When I was speaking at the LBJ Presidential Library last week, a woman rose from her chair to ask me if I had links on our Web site to various spiritual and religious thinkers. I had mentioned earlier in my talk that I believe America is in desperate need of a new kind of “civic spirituality.” I responded by saying that we didn’t have links to such thinkers – and I didn’t think we would. I noted that such thinkers are important and that many Americans look to them for guidance. (See “Can religion bring us together?”)
My belief is that we need a civic spirituality in America. The two words placed together – almost an oxymoron these days – is the power and currency I’m looking for.
Civic spirituality calls us to belong to the civic realm; it asks us to see ourselves as belonging to something larger than ourselves; it would have us hold a belief in the innate goodness of people – even, maybe especially, as we see and experience evil and unfettered materialism and corruption around us.
The civic spirituality I have in mind – no, the civic spirituality that I can feel in my heart – would have us know of the progress we have made in our collective past, and thus provide us with a sense of possibility about our common future.
This civic spirituality would call on us to know, as the author Kathleen Norris has so eloquently written about, the “necessary other” – that we must hear and see and come to know that which is different from ourselves … that we purposefully test our thinking and our passions before locking into a fit of certitude.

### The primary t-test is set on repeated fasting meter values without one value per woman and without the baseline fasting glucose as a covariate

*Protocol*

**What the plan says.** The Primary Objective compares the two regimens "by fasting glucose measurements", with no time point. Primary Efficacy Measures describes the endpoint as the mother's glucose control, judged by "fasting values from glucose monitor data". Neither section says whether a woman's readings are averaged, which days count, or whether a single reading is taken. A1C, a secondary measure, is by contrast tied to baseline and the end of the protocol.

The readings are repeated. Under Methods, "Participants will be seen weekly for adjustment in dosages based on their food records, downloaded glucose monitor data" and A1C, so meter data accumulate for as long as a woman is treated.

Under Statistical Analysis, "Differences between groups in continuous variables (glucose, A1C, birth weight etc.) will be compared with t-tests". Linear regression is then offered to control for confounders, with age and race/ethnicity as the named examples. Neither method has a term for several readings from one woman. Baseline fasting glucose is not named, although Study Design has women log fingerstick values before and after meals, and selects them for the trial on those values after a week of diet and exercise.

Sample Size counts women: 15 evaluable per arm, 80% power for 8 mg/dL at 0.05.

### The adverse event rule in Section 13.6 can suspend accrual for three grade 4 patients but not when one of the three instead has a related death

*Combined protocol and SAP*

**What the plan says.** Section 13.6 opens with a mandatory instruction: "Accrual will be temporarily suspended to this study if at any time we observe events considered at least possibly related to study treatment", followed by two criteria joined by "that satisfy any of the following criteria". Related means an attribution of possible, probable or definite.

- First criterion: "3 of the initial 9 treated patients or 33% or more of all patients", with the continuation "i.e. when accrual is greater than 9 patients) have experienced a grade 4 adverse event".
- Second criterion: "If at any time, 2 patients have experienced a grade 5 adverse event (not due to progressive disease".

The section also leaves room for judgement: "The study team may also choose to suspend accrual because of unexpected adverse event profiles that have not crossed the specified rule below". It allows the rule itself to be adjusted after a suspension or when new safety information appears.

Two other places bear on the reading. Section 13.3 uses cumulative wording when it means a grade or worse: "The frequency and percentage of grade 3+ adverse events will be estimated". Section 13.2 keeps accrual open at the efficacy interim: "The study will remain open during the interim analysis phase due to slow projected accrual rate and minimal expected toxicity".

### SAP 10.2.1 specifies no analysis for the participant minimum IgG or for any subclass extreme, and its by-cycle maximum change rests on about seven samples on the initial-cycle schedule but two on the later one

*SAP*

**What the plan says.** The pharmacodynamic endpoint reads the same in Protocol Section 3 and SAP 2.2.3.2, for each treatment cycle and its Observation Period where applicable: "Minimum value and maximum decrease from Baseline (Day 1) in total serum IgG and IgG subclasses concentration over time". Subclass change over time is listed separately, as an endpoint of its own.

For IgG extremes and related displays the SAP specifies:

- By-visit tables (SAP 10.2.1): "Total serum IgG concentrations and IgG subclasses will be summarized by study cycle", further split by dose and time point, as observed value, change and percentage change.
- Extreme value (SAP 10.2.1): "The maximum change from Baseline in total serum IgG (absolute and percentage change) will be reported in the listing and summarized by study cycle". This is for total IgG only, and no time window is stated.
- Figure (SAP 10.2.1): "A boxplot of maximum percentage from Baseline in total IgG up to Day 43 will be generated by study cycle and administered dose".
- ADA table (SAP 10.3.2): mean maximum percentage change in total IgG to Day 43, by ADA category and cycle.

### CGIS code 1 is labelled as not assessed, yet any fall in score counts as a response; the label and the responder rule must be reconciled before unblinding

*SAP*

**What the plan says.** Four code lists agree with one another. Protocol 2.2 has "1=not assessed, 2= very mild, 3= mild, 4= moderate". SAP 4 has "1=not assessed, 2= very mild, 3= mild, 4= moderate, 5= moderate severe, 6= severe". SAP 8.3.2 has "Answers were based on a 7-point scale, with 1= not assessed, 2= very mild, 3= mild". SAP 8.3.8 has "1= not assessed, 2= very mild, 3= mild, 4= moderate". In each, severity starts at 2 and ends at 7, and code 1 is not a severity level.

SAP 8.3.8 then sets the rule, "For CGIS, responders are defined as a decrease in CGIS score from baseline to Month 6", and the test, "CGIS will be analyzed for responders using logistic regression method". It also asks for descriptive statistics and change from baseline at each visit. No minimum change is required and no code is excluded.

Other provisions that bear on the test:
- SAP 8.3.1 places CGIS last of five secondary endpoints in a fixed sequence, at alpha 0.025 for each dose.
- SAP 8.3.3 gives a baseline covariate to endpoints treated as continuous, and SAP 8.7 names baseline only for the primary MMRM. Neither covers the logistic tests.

The civic spirituality I am thinking about would cultivate our sense of humility – and remind us that humility is vital to any common experience.
It would engage us to live with a sense of grace, in which we are willing to leave room for the unimaginable or inexplicable to occur – and that we do not close ourselves off in our attempts to squeeze out ambiguity, uncertainty, and fear.
The civic spirituality I ask us to consider will require at least one more element: courage. But here I do not mean the modern-day courage of beating our breasts with bravado or of raising our voices to intimidate one another. No, while I may mean many things, let me suffice to say here that I am referring to the courage it takes to step forward and be seen and to engage.
My personal dream is to write a book about civic spirituality. It is the other half of the story of public innovation about which I wrote two weeks ago. We need both: public innovation and civic spirituality – for today, we are in short supply of both.
It doesn’t have to be that way. We can create new pathways in public life and politics that offer authentic hope. I know that’s what many of you who read this blog are already doing.
So, I thank the woman who rose from her chair to ask me the question.